Got squirrel? This comfort food recipe will make squirrel meat approachable for anyone hesitant to give it a try
Our family doesn’t have a long list of recipes passed down from generation to generation. In fact, I don’t think we have any, but one dish from my childhood that dredges up many memories is my dad’s tomato bread. He made it recently during a visit here in Kansas and I realized I had forgotten the secret: to sauté the tomatoes individually in olive oil with spices prior to baking.
This recipe is not for tomato bread, but I employ the same technique when making homemade marinara, as I believe the delicate braise of tomatoes in olive oil boosts the overall flavor of the final product.
Some personal background on squirrel hunting: I grew up south of Chicago and regarded anyone who ate squirrel, including my mom’s cousins in Tennessee, as very odd. Then of course there was National Lampoon’s Christmas Vacation, which we watched (and still watch) every holiday season and, since Cousin Eddie ate squirrel, it really wasn’t the best frame of reference.
Several years ago, I was introduced to the art and woodsmanship surrounding squirrel hunting by Dave Orrick, the outdoor editor for the St. Paul Pioneer Press at the time. Bottom line? You don’t know what you’re missing until you’ve tasted a bushytail whose sole diet was pecans and acorns.
I used fox squirrels for this recipe, as we have an abundance of them in south-central Kansas and I am fortunate to be able to hunt a pecan grove chock full of them.
A note on butchering: You can choose to cook the whole squirrel, but beware the smaller bones in the torso, especially the collarbone. You have to be very diligent when picking meat from these bones, especially if shot up with a shotgun, as smaller bones can remain and find their way into the sauce. Biting into those isn’t fun and may result in dirty looks from your guests.
Another option is using only hind- and front-quarters, then eating the other parts by picking meat off with teeth, as if it were corn on the cob, versus keeping it in the sauce when serving.
Squirrel CacciatoreJack Hennessy
- 2 squirrels or enough to yield approximately 20 ounces of meat
- 8 oz. baby portabella mushrooms sliced
- 16 oz spaghetti or linguine cooked slightly al dente
- Dustings of kosher salt, freshly ground black pepper, and dry oregano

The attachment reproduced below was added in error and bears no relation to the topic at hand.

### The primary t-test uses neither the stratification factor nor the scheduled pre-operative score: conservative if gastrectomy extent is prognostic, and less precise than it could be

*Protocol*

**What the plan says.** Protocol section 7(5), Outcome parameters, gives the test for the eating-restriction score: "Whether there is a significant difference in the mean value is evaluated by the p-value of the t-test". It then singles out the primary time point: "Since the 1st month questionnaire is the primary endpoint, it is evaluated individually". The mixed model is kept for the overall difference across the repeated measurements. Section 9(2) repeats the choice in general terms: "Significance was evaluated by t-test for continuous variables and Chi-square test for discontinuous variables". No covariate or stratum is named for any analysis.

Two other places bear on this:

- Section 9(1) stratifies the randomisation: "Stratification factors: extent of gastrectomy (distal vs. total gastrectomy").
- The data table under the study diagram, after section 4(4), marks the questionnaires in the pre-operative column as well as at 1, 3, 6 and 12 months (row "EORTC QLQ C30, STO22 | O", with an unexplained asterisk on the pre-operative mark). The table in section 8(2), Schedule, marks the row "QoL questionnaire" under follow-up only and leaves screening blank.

- Olive oil, mixed use
For the sauce
- 15 oz. can crushed tomatoes
- 8 on-the-vine tomatoes approximately 20-25 ounces
- ½ medium-large yellow onion finely diced
- 1 cup chicken stock
- ½ cup red wine
- ¼ cup malt vinegar
- 2 tbsp freshly minced garlic
- 2 tsp lemon juice
- 2 tbsp freshly minced oregano
- 2 tbsp freshly minced basil
- ½ tbsp freshly minced thyme
- 1 tsp black pepper
- 1 tsp cayenne
- 3 tsp kosher salt
- 1 tbsp white sugar
- Heat a medium or large (preferably cast iron) skillet on medium heat. Add a thin layer of olive oil. Note that the skillet needs to be big enough to hold the sauce and the squirrels.
- Dice six tomatoes (set aside two) and lightly dust with kosher salt, freshly ground black pepper, and dry oregano. Cook until slightly soft, then add to food processor but do not blend yet.
- In the same skillet, after tomatoes are cooked and removed, add a little more olive oil, then the finely diced onion. Lightly salt and pepper and sauté until brown, then add to food processor.
- Once again, in same skillet, add a little bit of olive oil, followed by the squirrels. Lightly season with salt and pepper. Brown on all sides, then set aside.
- Add remaining sauce ingredients (aside from two on-the-vine tomatoes) to food processor and blend thoroughly. Add sauce to the skillet and set to simmer.
- Allow sauce to simmer for 10 minutes before adding squirrels to the sauce.
- Braise the squirrels in the sauce. After 2 to 2-1/2 hours, the meat on squirrels will start to tenderize. At this point, you can remove the squirrels and carefully pick the meat from the bones. Add the meat back into the sauce.
- Dice the final two tomatoes and add to the sauce, along with the rinsed and sliced baby portabella mushrooms. Allow all of this to simmer for 30 minutes longer.
- In a separate large pot, boil pasta for 8-9 minutes until slightly al dente, then drain.
- Salt the sauce to taste and, when satisfied, serve over pasta. Garnish with fresh basil, cut chiffonade, if you wish.
Jack Hennessy grew up in the South Suburbs of Chicago and didn't start hunting until he attended graduate school in Spokane, Washington, at the age of 26. Hennessy began work in professional kitchens in high school but didn't start writing wild game recipes until he joined the Spokesman-Review in 2014. Since then, his recipes have appeared with Petersen's Hunting, Backcountry Journal, Gun Dog Magazine, among many others. He now lives with his wife, daughter, and Wirehaired Vizsla, Dudley, in Wichita, Kansas.